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N.Y. state comptroller says ambulance service, EMS finances are problem for counties

Report finds that funding for many EMS agencies is insufficient to cover the costs of operation


New York State Comptroller Thomas P. DiNapoli.

New York State Comptroller/Facebook

By Alex Gault
Watertown Daily Times

ALBANY, N.Y. — Emergency medical services in New York are increasingly becoming a responsibility of county governments, as costs increase and local providers struggle to make the finances work.

A new report from the state comptroller’s office found that ambulance companies or EMS divisions of local fire departments are struggling with low pay, reliance on volunteers and increasing numbers of patients. As the issues become more widespread and significant, providing services has largely fallen to county governments, funded by property taxpayers, to cover the gaps.

“The stakes are too high and the issues too complex for counties and other local governments to have to address this on their own,” the report reads. “The current circumstances call for direct state involvement to support the efforts of counties and other local governments to turn fragmented and ad hoc responses into comprehensive solutions.”

The comptroller’s report details a number of systemic issues facing emergency medical service providers in New York. Most EMS providers in New York are nonprofit corporations, representing 54% of the EMS industry. This includes organizations like the Thousand Islands Emergency Rescue Service in northern Jefferson County, which uses a combination of paid and volunteer staff.

The next largest group is fire districts or fire companies that provide EMS services alongside their firefighting outfits. These can also rely on paid or volunteer staff. Cities, counties, towns and villages together provide 18% of the state’s EMS services directly — all have paid staff, while towns and villages occasionally have volunteers.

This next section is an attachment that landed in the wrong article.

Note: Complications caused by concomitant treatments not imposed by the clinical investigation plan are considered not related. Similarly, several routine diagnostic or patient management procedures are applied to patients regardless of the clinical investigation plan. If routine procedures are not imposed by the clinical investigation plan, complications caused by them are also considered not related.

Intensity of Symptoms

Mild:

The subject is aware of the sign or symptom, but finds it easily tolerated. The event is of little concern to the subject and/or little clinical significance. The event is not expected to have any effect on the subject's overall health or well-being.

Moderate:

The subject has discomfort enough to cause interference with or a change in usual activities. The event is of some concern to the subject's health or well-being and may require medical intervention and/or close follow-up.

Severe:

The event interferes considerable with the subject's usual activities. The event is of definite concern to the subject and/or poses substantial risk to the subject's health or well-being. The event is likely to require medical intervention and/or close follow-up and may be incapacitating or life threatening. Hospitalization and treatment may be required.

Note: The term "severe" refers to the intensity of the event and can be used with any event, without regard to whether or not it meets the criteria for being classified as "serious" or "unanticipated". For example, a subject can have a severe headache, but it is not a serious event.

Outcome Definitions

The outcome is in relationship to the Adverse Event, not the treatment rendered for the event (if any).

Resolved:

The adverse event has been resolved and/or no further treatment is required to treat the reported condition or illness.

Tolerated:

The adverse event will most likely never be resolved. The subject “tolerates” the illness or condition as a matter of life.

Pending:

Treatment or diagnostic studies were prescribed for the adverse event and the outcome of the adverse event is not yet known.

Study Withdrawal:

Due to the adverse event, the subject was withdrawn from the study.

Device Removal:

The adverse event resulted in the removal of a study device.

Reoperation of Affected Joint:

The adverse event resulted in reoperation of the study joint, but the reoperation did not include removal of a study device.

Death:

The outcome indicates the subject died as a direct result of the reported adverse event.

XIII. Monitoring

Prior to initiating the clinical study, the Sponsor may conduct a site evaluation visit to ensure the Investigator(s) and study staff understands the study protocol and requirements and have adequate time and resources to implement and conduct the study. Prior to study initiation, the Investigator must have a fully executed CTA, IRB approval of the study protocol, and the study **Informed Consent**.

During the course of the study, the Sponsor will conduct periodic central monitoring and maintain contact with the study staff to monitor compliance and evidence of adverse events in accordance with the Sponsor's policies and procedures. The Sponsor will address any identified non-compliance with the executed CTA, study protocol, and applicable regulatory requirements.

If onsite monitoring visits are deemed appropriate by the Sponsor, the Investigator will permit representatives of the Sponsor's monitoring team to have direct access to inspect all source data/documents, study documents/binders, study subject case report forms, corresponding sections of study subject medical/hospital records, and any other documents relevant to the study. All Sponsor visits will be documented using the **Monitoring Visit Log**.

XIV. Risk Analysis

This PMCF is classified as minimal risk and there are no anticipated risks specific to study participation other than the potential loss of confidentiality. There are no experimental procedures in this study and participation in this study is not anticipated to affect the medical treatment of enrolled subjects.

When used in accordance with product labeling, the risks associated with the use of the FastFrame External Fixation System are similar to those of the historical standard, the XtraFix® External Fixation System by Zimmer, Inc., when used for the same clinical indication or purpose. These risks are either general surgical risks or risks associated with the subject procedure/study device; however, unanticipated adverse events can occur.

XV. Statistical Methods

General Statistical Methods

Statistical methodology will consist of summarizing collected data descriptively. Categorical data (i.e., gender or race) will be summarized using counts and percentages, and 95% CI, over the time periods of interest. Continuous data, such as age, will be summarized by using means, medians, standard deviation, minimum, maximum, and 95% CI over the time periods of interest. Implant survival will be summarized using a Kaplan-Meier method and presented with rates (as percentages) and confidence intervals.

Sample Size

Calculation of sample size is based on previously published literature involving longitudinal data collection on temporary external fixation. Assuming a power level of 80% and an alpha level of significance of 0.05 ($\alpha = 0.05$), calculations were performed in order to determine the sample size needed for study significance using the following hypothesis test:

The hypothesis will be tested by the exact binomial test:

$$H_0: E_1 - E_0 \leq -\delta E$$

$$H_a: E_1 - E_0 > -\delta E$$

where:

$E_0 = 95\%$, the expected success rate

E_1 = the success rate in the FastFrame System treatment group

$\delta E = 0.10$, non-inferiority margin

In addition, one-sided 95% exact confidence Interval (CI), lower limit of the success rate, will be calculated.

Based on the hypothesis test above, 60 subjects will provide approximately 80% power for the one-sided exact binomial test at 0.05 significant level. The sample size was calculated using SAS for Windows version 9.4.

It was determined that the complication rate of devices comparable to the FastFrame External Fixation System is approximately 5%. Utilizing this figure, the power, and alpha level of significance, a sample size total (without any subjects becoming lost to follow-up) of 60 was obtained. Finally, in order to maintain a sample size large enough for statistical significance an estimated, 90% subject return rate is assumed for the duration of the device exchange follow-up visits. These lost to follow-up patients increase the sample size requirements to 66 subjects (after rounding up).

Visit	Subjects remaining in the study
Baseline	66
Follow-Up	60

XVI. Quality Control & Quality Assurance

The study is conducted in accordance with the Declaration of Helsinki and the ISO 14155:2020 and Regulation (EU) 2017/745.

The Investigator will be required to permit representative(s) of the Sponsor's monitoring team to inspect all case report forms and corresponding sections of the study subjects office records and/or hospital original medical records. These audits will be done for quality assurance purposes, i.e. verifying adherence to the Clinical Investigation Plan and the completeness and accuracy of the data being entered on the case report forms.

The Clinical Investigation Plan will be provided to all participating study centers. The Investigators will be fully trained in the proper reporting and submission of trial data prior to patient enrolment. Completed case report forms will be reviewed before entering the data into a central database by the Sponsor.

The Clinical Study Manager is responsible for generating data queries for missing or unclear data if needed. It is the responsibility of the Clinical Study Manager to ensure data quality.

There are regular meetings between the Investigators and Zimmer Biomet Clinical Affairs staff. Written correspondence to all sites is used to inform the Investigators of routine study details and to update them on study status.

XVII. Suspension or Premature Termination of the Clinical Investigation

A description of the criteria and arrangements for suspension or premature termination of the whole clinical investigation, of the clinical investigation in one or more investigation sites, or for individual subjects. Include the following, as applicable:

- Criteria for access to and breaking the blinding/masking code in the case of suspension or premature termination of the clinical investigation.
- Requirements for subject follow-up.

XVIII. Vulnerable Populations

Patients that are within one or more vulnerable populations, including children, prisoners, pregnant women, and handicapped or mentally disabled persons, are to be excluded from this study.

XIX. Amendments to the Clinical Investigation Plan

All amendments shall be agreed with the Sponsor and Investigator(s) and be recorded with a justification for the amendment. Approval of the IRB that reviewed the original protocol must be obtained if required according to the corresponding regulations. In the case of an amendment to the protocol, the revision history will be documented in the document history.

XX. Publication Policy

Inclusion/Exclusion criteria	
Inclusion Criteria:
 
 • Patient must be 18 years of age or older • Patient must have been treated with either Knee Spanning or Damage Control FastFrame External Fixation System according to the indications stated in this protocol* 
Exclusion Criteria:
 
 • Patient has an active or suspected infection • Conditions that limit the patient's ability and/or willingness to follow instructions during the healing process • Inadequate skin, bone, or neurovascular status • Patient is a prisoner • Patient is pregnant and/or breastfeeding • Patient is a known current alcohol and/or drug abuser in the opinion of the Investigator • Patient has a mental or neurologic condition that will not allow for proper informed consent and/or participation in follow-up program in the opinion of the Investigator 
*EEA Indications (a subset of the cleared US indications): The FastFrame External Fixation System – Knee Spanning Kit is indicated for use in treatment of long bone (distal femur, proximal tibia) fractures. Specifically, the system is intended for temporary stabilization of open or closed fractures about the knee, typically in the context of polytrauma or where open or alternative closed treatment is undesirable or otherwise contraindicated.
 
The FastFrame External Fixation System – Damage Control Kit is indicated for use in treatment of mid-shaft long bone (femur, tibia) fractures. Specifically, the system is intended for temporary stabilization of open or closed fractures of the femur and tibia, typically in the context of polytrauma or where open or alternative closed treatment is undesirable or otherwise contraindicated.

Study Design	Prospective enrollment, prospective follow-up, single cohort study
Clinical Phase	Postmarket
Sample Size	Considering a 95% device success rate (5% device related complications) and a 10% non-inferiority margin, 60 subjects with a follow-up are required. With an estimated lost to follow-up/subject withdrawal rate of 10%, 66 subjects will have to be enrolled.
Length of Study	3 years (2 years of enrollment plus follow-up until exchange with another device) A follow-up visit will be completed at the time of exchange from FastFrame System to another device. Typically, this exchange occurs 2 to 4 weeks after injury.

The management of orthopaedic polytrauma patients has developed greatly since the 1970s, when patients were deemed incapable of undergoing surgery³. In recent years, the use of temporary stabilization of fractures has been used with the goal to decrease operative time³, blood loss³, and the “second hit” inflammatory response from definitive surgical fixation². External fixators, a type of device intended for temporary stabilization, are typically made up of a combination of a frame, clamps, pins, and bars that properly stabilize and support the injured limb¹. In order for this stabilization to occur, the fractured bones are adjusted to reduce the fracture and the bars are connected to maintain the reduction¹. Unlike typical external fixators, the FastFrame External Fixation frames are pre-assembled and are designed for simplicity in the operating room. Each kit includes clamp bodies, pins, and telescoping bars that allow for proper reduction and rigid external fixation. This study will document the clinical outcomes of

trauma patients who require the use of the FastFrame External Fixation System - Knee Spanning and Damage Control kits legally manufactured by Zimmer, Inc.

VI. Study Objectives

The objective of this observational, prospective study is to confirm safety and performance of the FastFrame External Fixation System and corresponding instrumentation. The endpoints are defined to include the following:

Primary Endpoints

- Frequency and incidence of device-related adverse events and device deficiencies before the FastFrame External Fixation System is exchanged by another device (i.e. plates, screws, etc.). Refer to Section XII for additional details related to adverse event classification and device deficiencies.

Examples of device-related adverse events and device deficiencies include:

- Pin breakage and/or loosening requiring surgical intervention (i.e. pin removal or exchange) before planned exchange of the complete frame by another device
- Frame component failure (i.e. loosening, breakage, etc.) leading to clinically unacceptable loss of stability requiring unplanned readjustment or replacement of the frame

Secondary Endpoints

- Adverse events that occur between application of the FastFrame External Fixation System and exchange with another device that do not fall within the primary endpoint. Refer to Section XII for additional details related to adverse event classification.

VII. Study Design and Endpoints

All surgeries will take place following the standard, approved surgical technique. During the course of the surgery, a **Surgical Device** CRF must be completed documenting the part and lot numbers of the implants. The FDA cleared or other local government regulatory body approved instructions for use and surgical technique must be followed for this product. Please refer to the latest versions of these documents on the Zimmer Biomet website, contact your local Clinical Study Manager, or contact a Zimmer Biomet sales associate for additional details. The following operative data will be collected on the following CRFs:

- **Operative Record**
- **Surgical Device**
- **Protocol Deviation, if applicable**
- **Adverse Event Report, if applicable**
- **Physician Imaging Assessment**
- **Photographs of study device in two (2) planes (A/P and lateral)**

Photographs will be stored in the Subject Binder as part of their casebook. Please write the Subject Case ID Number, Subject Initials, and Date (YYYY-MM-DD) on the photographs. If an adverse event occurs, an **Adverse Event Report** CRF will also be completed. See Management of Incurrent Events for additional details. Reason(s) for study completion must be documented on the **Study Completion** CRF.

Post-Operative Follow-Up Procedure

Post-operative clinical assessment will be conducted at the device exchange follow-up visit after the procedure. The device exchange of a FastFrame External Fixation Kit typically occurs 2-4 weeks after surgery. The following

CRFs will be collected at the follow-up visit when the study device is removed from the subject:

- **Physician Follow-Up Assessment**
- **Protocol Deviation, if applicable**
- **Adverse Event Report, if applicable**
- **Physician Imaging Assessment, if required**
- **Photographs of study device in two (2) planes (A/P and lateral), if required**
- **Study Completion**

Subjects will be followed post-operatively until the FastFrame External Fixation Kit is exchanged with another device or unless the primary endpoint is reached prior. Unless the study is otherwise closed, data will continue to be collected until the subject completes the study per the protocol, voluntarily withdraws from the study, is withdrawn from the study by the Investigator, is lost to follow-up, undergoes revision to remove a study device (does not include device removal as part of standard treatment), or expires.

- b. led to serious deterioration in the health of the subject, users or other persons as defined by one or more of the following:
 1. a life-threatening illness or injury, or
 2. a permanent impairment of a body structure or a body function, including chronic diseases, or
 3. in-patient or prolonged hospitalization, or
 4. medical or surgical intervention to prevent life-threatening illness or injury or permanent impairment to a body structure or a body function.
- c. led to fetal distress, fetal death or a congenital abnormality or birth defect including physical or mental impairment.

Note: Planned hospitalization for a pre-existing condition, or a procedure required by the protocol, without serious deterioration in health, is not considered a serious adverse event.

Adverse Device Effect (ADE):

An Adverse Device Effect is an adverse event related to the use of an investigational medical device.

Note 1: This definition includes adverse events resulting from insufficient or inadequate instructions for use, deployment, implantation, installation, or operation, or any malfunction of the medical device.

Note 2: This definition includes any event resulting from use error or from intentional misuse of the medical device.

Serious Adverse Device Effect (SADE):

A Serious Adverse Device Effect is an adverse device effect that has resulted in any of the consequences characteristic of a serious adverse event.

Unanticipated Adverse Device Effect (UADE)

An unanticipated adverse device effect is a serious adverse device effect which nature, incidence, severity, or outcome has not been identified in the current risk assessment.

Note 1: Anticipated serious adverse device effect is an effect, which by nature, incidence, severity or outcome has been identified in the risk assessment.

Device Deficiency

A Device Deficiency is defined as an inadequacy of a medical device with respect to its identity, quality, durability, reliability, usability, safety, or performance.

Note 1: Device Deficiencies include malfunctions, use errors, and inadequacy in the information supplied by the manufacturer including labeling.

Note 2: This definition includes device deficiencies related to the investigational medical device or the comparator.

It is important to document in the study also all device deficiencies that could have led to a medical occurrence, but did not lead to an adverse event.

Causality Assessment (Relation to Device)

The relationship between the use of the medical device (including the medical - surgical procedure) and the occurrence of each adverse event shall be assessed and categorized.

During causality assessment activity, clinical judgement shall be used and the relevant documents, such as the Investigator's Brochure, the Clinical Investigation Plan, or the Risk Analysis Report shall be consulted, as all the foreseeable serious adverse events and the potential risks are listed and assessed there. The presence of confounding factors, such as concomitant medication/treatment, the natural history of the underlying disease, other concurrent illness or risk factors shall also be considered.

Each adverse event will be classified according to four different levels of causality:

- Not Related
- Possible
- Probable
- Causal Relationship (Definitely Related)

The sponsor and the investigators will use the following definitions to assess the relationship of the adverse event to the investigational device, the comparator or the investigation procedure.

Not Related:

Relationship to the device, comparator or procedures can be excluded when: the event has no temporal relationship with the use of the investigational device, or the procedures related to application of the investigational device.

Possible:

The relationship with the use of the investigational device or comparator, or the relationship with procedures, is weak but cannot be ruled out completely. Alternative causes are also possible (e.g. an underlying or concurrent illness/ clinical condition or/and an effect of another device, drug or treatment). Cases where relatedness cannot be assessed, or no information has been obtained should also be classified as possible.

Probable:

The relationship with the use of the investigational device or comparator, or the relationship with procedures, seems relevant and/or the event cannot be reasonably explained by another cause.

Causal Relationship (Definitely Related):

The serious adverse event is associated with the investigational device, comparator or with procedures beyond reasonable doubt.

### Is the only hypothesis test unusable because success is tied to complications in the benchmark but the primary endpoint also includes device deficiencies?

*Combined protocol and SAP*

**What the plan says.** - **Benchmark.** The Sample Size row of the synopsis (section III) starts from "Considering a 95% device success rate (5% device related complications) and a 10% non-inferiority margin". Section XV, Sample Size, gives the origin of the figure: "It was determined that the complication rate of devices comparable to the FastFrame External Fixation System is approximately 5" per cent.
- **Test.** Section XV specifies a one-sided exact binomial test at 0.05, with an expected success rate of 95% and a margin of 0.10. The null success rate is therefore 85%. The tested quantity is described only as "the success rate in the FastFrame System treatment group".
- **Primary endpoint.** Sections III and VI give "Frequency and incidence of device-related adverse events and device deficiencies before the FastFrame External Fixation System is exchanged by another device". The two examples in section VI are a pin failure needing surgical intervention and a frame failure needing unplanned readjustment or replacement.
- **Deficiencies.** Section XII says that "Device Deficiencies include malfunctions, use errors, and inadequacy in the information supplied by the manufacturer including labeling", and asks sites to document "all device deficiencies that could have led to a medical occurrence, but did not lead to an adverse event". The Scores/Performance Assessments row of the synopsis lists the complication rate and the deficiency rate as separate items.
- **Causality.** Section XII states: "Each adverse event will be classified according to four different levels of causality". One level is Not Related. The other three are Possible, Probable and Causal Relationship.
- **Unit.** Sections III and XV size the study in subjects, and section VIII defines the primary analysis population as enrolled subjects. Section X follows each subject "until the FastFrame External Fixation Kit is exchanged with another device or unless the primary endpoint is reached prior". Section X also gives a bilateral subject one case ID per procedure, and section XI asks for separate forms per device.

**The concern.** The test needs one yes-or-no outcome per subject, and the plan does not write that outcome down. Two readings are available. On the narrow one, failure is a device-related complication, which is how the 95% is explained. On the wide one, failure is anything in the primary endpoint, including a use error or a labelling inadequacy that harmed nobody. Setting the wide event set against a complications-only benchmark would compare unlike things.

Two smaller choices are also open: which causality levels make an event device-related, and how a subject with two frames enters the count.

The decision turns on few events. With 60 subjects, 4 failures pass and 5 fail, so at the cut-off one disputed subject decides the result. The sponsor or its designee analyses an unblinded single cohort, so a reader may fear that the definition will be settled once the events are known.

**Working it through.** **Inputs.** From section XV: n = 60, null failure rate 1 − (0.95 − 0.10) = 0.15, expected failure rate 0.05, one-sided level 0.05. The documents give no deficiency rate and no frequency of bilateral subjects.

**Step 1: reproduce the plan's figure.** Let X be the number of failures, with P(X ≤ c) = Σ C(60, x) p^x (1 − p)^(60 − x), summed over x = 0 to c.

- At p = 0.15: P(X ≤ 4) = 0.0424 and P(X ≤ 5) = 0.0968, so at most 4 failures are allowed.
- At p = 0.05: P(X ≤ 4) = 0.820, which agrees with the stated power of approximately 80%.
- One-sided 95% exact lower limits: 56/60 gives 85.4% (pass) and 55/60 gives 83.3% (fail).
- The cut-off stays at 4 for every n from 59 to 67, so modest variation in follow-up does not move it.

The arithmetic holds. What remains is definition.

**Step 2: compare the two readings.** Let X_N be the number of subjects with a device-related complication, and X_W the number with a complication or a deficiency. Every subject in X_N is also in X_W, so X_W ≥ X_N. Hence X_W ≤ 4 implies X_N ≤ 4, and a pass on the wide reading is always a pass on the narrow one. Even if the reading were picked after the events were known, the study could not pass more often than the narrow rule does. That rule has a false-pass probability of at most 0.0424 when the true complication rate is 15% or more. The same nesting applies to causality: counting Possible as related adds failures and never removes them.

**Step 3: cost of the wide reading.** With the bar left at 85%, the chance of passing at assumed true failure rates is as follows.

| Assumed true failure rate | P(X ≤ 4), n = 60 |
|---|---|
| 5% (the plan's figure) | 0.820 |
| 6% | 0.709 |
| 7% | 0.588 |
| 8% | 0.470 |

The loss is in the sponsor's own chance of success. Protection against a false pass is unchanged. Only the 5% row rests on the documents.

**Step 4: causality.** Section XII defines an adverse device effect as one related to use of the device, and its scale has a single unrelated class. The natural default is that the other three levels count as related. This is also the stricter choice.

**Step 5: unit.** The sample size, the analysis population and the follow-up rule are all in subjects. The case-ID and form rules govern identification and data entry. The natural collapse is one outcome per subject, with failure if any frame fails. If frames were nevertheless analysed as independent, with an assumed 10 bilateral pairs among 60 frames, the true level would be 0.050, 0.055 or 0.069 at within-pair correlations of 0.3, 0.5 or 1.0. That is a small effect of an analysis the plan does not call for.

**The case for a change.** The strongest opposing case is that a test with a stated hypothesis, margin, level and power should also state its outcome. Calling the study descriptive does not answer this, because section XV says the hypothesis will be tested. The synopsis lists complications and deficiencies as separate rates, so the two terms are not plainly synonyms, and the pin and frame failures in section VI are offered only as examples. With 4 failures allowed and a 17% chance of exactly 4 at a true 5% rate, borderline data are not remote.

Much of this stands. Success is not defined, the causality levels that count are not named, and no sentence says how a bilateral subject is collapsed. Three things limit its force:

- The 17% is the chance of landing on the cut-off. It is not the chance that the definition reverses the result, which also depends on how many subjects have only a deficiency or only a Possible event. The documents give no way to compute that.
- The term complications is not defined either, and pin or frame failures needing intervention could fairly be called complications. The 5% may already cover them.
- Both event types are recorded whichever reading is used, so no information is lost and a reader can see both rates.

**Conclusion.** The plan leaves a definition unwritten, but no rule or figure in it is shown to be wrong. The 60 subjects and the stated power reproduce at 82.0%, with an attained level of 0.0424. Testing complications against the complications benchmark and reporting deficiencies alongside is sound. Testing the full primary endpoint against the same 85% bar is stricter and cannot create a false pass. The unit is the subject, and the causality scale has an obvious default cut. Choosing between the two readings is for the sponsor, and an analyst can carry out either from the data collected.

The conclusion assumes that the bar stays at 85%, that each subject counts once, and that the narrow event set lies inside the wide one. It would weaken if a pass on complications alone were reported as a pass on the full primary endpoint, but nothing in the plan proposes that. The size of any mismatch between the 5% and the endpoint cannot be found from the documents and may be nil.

A tiny 1.6% of EMS agencies in New York are provided by the state or federal governments, which include agencies like the Fort Drum Directorate of Emergency Services.

Only 9.1% of EMS providers in New York are for-profit companies like Guilfoyle Ambulance Service in Watertown — something EMS providers say will grow increasingly rare as the financial realities of providing ambulance services get even more difficult.

Of all providers in New York , only 19.6% rely on a fully paid staff, with about 49% relying exclusively on volunteer staff.

Between 2019 and 2022, New York lost an average of 17.5% of its emergency medical staff, including emergency medical technicians, advanced and critical care EMTs, and paramedics. In 2019, there were more than 40,000 EMTs and paramedics in New York. There are now just over 33,000.